One important consideration needs to be factored into this kind of project – the definite possibility that the characteristic facial features that are being studied can be artificially altered before the patient ever goes near a face scanner or a medical face photographer. Many good parents spend a small fortune with othodontists getting their offspring’s teeth straightened and in doing this they are often erasing one of the signs of a genetic or developmental anomaly. Children can also be the subject of plastic surgery on the face, especially if they were born with a disfiguring facial defect.

One thing that I don’t think is mentioned in this news story is the fact that the studying of faces as an element of medical diagnosis is nothing new at all and does not require any fancy new technology or photographing of patients at all. This new project looks like it will be a great refinement of an idea, but I don’t think it will achieve anything that hasn’t already been done before using human abilities alone. Descriptions of rare diseases and genetic syndromes in medical textbooks or online info sources often feature photographs of patient’s faces that display characteristic features linked with the diseases and conditions. These features can also be described in detailed technical/medical language, much like detailed technical botanical descriptions of the parts of plant species using specialized terms (jargon). Doctors who specialize in genetics or related specialties know what this all means, and they should also have a high to super-recognizer ability to recognize facial phenotypes or at least have the ability to do visual image matching/comparison from the photographs. A specialist doctor with access to photographic resources and good eyes and sound and well-connected intra-cranial face processing hardware should be able to consider the patient’s face properly in a diagnostic process, no online database needed. But this process is labour-intensive, so I can see a use for an online face database.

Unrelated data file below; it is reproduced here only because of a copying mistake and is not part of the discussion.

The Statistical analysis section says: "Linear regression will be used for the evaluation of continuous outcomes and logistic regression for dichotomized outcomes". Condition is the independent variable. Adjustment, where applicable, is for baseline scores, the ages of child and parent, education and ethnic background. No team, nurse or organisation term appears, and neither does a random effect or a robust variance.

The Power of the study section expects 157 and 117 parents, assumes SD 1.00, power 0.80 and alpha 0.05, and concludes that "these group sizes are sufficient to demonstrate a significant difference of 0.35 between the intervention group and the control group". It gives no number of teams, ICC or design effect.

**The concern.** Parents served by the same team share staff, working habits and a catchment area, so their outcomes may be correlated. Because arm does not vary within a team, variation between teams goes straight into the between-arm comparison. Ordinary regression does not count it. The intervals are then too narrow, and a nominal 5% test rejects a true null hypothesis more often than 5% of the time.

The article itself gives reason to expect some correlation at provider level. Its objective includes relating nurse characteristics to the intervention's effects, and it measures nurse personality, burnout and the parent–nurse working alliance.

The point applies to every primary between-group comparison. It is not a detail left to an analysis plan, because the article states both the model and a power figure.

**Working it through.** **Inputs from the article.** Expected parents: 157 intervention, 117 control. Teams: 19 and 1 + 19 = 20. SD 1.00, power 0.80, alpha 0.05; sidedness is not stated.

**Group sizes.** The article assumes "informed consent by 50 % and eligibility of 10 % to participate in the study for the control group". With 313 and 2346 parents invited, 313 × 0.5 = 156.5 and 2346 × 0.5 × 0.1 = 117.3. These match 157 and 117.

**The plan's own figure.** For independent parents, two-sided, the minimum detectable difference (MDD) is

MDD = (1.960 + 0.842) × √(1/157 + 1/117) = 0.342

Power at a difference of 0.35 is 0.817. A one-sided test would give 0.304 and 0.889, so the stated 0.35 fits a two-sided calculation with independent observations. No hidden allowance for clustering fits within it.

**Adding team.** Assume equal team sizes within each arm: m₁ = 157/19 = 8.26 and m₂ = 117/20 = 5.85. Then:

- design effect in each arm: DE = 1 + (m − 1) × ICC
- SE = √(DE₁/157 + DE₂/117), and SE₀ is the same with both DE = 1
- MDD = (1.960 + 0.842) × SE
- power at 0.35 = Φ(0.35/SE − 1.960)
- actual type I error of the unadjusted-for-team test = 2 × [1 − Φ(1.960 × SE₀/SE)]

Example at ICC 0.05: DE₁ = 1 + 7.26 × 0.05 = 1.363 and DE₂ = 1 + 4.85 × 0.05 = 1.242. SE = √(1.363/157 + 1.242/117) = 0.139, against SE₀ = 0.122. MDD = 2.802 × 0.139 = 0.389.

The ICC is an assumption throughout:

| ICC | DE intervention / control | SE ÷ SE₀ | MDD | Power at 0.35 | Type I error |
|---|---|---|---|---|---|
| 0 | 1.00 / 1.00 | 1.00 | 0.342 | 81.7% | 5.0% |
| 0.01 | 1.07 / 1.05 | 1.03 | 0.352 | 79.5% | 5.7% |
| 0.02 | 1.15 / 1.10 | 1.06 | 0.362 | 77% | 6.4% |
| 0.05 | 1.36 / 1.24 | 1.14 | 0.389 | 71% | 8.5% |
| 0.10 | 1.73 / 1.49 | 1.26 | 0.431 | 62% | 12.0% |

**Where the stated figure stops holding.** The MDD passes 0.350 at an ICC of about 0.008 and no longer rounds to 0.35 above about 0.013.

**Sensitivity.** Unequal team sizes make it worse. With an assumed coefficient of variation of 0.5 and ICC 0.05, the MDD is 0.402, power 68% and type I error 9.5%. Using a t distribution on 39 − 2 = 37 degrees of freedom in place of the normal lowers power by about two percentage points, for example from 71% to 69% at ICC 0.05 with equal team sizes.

3D Camera used to detect disease. http://www.abc.net.au/news/2013-04-26/3d-camera-used-to-detect-disease/4654822

Stefanie Kung, Mark Walters, Peter Claes, Jack Goldblatt, Peter Le Souef, and Gareth Baynam A Dysmorphometric Analysis to Investigate Facial Phenotypic Signatures as a Foundation for Non-invasive Monitoring of Lysosomal Storage Disorders. JIMD Reports. 2013; 8: 31–39. Published online 2012 June 10. doi: 10.1007/8904_2012_152  http://www.ncbi.nlm.nih.gov/pmc/articles/PMC3565667/

Saw, Samantha Defining normal. InkWire. April 17, 2014. http://inkwirenews.com.au/2014/04/17/defining-normal/

Feature article on super-recognition in New Scientist magazine, and more interesting bits and bobs

(I’m going to finish writing this post later)

Unfortunately the interesting new article by Caroline Williams about super-recognizers is mostly behind a paywall, which we’ve got to expect. I like Ms Williams’ work. I’ve just finished reading her other recent feature article for New Scientist about Von Economo neurons, which are found in the anterior cingulate cortex and the fronto-insular cortex. I think one type of synaesthesia which I have experienced rarely and for a limited period might have involved Von Economo neurons. I refer to the time when I used to experience a pleasant flavour when being hugged by one of our kids, when they were little and sweet and cute and had a big smile. Kids grow up and they can turn quite sour in their teens. That’s life I guess. It looks like Williams’ interest in face recognition goes back a long way, as an article by her that appears to be about prosopagnosia from 2006 can be found in the archives of New Scientist.